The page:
“I support school choice,” said candidate Rick Scott, the former health care magnate and now Florida’s new governor. Since winning the election, Scott has started to flesh out the details of his education policy. His plan is to have the state give parents as much as $5,800 for each of their school-age children in the form of a voucher that can be used to pay tuition at virtually any school they wish. With the Republican and Tea Party sweep of the Sunshine State’s legislature, it will take a miracle — or the courts — to stop the school voucher freight train.
Florida’s Jews now face a quandary.
On the one hand, this voucher scheme would give Jewish parents significant sums of money that they could apply toward paying Jewish day school tuition. We can reasonably expect that many students who took advantage of vouchers to enroll in Jewish day schools would have their Jewish identities enhanced. Our day schools would be strengthened by an influx of students and would become the centers of Jewish life for many families.
For these reasons, Governor Scott’s proposal will surely be tempting to many in our community. But there is also a more problematic side for Florida’s Jews to consider.
For starters, this voucher program could fundamentally change the character of Jewish schools that choose to participate. Given the well-deserved reputations of many Jewish day schools as outstanding institutions of secular as well as religious learning, will non-Jewish families — vouchers for $5,800 per child in hand — appear at their doors seeking admission? Would admissions officials be legally permitted to turn them away on the basis of their religion? If not, what happens when the fraction of non-Jewish students in a Jewish day school becomes sizable? For a cautionary tale, we can look across the ocean to Britain, where Jewish schools receive state funding and have been forced by courts to jettison traditional definitions of Jewish identity in their admissions practices.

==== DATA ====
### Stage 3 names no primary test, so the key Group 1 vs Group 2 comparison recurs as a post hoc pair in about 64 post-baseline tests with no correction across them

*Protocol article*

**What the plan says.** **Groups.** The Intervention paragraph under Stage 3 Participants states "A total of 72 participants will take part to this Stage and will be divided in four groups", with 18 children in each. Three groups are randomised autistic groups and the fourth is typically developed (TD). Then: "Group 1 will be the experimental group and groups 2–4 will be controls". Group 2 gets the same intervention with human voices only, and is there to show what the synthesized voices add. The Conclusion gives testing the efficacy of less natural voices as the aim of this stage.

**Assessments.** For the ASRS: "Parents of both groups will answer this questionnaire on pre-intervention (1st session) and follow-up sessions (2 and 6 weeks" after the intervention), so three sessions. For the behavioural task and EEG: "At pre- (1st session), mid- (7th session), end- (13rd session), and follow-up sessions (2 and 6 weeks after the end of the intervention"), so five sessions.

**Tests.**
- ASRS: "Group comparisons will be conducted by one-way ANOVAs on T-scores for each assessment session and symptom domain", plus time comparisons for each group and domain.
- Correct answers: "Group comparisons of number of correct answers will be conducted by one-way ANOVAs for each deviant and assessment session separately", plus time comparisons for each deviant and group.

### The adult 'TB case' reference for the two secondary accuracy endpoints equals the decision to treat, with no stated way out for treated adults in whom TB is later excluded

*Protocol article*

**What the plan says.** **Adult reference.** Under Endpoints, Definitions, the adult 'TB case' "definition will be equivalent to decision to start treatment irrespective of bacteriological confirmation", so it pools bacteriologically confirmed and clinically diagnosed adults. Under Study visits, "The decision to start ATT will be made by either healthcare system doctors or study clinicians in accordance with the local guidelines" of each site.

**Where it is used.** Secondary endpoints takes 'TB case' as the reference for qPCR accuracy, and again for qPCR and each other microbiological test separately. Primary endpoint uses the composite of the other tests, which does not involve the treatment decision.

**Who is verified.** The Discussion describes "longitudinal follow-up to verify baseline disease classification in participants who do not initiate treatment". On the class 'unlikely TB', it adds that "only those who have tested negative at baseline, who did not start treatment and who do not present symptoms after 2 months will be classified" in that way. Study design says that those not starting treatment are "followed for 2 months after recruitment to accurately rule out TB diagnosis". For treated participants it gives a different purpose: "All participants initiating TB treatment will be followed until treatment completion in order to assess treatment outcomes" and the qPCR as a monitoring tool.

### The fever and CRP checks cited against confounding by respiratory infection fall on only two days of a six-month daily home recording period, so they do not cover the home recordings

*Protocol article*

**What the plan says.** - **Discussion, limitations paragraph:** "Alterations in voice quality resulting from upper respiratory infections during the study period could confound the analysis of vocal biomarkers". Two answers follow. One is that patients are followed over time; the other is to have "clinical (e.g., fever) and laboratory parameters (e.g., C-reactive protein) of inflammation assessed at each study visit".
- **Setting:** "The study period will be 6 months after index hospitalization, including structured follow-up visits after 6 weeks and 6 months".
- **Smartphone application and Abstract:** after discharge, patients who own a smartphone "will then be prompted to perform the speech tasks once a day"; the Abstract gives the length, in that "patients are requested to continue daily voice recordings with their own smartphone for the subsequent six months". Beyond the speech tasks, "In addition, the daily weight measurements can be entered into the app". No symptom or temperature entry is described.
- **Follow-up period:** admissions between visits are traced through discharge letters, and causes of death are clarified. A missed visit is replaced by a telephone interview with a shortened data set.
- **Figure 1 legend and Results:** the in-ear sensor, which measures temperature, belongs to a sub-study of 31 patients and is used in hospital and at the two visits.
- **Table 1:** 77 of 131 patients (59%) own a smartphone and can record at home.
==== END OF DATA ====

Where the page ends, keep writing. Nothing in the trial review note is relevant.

Of course, most Floridians who decide to take advantage of vouchers will not be enrolling their children in Jewish schools. But what types of schools will they be choosing, and what will their children be taught?
One could easily imagine such a voucher system resulting in Florida’s taxpayers being forced to fund private and religious schools teaching things that would make many of us deeply uncomfortable. What if Florida’s Jews found themselves paying a portion of the tuition for a young student to sit in a school that offers a Bible class in which children are taught that Jews “killed God”? Would we be called upon to underwrite a school in which the world history class teaches that Palestinian terror against Israelis is justified? Florida’s citizens have little recourse if a private school decides to promote ideas that are repugnant or even hateful. Under a voucher scheme, they could be required to subsidize the teaching of such ideas.
It is for good reason that Florida’s constitution calls for “a uniform, efficient, safe, secure, and high quality system of free public schools that allows students to obtain a high quality education.” Our tax dollars should be used to further that noble vision, not to fund sectarian religious education.
We in the Jewish community are rightly proud of our day schools, just as members of other faiths are justifiably proud of their educational institutions. It’s understandable that we would be tempted by the allure of public money to increase enrollments in our Jewish schools.
But we should be wary of promises of free money. Vouchers come with a price. Vouchers could compromise the autonomy of our religious schools, while forcing us to subsidize agendas that are anathema to our values and undermine the social fabric. That is a price that is simply too high, for Florida, for its Jewish community and for our nation.
Rabbi Merrill Shapiro is president of the board of trustees of Americans United for Separation of Church and State.